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Monday, May 4, 2015

a question of genius

way back decades ago when I first moved to Chicago there was a homeless woman who frequented the Gold Coast area where my apartment was located.  she would make money to live on by selling her art work. these simple drawings had a great deal of charm but I would not call them works of genius... but then what is genius?

One way of defining genius would be when the "genius" sees things we all see and yet sees more than we do or something else than we do or has some deeper understanding of the nature of "life, the universe, and everything" (L, tU & E) to copy a phrase from a comic genius Douglas Adams.

I hadn't thought about Lee Godie (the homeless artist) in years - everyone in the neighborhood knew her. Last night's play (Title & Deed) reminded me of her, in that I think the one and only character (who might or might not have been homeless) had moments of genius interspersed with moments of lunacy. Perhaps this is "apriori" to genius to some degree.

The Michael Patrick Thornton performance was undeniably brilliant - so brilliant I kept wanting to enter into a conversation with the character he played, the Traveler.  The character made so many interesting observations about "L tU & E" - about the meaning of home, the search for home, the nature of family, of traveling, of seeking. Unfortunately these observations of genius were interspersed with the lunacy of sentences like "the ritual gargling with sand for my third birthday" - such that I felt I had fallen into the Dadaist universe of Travesties from two nights earlier...





The last two sentences above ring 100% true- this was a brilliant performance- it wasn't even really a performance he so inhabited the character he WAS the character....



so here is the thing- I frequently wanted to laugh (and did so mostly into my hand) because I found some of the dialogue so outrageous and ludicrous- there was one point where he goes on and on about a field of shorn sheep and a couple of cows all facing in the same direction huddled together in the snow- yeah... right... remain calm buddy - time for the medication. but then he would say something so brilliant - it was a kind of razor's edge - genius and lunacy...

in the end - I found it painful - so much to talk about and so little opportunity to have the discussion...
so I find myself unable to give a thumbs up or thumbs down because this one is out beyond that kind of review. I found myself wondering if reading the script would give me a better understanding, but then again maybe not...

anyway to bring things full circle- I never considered Lee Godie an artistic genius but apparently others did because she has a wikipedia entry  LOL -

Lee Godie (born Jamot Emily Godee; September 1, 1908 – March 4, 1994) was an American self-taught artist who was active in Chicago during the late 1960s until around the early 1990s. She was a prolific artist who was known for her paintings and modified photos which are shown in galleries and museums such as the Hayward Gallery in London and the Smithsonian American Art Museum. She is often considered Chicago's most collected artist.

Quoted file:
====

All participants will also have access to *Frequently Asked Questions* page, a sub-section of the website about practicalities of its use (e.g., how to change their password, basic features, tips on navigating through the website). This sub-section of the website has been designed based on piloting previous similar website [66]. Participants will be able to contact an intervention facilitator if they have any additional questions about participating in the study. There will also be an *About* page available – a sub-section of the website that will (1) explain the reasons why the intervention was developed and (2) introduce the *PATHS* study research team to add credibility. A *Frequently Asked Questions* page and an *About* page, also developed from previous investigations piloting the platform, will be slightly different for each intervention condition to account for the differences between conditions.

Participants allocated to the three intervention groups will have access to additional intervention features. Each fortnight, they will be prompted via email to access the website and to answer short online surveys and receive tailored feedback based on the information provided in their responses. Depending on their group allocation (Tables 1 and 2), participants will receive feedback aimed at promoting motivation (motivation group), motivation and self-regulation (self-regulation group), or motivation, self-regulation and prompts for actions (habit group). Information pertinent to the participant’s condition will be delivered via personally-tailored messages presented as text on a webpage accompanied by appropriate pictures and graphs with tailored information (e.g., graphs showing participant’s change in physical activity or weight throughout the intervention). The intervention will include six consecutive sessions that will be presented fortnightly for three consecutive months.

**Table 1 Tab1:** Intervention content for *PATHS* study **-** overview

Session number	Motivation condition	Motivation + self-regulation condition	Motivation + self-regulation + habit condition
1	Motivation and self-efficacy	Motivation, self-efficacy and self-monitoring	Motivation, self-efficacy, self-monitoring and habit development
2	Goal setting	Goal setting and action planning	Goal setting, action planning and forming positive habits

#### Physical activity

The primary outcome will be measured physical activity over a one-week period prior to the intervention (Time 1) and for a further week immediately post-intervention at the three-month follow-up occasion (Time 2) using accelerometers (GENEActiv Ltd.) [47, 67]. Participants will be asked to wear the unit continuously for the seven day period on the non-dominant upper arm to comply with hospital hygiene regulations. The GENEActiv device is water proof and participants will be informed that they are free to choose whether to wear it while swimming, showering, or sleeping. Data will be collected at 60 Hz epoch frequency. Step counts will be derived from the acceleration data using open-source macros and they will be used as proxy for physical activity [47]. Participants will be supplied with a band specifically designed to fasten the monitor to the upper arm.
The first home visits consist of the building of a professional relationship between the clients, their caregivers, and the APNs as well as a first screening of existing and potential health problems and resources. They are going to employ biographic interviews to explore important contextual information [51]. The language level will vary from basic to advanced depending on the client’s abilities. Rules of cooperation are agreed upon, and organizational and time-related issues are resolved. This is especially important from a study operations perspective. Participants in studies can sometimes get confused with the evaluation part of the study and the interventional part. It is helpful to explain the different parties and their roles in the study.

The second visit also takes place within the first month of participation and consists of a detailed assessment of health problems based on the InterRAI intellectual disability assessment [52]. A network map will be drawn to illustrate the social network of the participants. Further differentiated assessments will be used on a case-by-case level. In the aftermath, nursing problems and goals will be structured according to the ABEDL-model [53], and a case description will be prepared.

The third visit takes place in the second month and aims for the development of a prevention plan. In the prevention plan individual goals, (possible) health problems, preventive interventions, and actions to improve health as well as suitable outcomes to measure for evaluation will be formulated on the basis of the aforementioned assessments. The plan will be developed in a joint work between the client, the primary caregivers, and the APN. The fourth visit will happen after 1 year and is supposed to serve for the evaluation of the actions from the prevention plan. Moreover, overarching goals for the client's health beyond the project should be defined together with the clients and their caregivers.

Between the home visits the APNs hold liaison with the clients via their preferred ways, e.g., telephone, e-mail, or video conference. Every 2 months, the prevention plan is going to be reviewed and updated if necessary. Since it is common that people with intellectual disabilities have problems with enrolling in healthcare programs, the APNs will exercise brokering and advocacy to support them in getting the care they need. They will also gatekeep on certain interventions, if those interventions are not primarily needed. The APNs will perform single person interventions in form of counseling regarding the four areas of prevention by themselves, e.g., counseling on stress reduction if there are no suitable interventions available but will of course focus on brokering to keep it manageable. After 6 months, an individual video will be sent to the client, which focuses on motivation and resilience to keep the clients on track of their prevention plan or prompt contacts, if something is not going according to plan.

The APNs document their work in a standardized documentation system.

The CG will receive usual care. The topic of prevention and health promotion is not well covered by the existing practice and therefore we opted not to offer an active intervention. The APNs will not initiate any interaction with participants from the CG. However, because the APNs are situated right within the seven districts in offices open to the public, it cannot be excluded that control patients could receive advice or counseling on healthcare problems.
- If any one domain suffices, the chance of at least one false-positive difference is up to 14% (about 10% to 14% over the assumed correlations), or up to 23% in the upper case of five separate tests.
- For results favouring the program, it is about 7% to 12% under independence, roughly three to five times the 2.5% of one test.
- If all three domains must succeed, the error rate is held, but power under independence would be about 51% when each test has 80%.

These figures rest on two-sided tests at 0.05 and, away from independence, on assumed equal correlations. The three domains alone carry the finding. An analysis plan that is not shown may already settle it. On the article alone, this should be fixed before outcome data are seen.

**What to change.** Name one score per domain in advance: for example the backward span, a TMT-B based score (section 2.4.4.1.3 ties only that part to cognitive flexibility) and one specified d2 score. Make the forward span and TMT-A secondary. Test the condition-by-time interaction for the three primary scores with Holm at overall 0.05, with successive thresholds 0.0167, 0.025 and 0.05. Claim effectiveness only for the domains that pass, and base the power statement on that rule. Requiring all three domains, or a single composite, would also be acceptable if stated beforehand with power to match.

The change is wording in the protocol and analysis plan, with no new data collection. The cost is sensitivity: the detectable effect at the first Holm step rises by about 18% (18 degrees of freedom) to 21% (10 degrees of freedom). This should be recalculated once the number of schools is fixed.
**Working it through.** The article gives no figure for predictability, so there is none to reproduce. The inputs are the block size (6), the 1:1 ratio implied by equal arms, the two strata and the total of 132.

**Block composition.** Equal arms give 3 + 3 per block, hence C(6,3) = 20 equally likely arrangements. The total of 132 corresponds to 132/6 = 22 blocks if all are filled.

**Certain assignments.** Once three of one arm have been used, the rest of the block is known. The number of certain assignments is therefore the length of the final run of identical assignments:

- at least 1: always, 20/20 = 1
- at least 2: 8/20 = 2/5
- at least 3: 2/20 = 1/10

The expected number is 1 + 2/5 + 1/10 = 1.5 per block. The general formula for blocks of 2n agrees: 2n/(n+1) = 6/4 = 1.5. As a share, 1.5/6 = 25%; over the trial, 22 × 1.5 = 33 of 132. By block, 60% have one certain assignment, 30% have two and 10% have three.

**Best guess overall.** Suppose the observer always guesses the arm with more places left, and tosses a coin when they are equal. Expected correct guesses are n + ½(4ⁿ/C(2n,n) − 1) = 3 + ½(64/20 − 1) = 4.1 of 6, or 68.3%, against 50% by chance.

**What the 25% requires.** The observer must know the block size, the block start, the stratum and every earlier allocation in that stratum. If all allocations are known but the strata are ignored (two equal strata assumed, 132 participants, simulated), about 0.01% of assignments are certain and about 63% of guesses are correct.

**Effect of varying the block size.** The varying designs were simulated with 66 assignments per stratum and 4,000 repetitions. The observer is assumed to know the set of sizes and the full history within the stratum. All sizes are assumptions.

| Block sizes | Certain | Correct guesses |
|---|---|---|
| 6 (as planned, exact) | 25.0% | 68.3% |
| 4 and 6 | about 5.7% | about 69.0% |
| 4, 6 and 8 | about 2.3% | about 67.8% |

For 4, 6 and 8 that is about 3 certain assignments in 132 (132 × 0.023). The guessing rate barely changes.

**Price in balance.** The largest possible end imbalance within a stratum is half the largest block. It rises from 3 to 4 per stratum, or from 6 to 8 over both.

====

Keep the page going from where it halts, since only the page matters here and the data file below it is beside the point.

Lee Godie was notoriously wary of divulging personal information about herself. She was married twice and had four children. It was possible that she had once wanted to be a singer, but wasn't allowed by one of her husbands. Following the death of two of her children, her life was transformed and Godie reinvented herself as an artist in Chicago. Godie remained in downtown Chicago for almost a 30-year period, becoming a facet of the social milieu during that time.

Godie lived on the streets, sleeping outdoors or in transient hotels. She could be seen sleeping outdoors in sub-zero temperatures, "on a concrete bench...clutching her large black portfolio case." Living outdoors seemed to be by choice, since she had quite a lot of money saved and did not seem to enjoy being indoors.

Godie had a unique fashion style and could be seen wearing different swatches of fabric wrapped around herself or fur coats that were pieced together. She also used her own paint to transform her own personal image, painting "big orange circles over each cheek" and painted-on eyeshadow.

so maybe (and clearly the answer for some is YES) she was an artistic genius- but I did not find her art to be such-  Here are some examples from the internet...




here she is- when I was running into her she looked like the photo n the upper right hand -


so it is a question of genius... what is it? who has it? and how can it be differentiated from lunacy? and I do not have the answers but appreciate those whose seek them...

next up The Herd at Steppenwolf...



and then we will also squeeze in another work about genius - this one- my favorite film from the Sarasota Film Festival about the (IMHO) genius David Foster Wallace... (see - http://blog.semifreelife.com/2015/04/competition-blown-away.html )

So as always- stay tuned!!!

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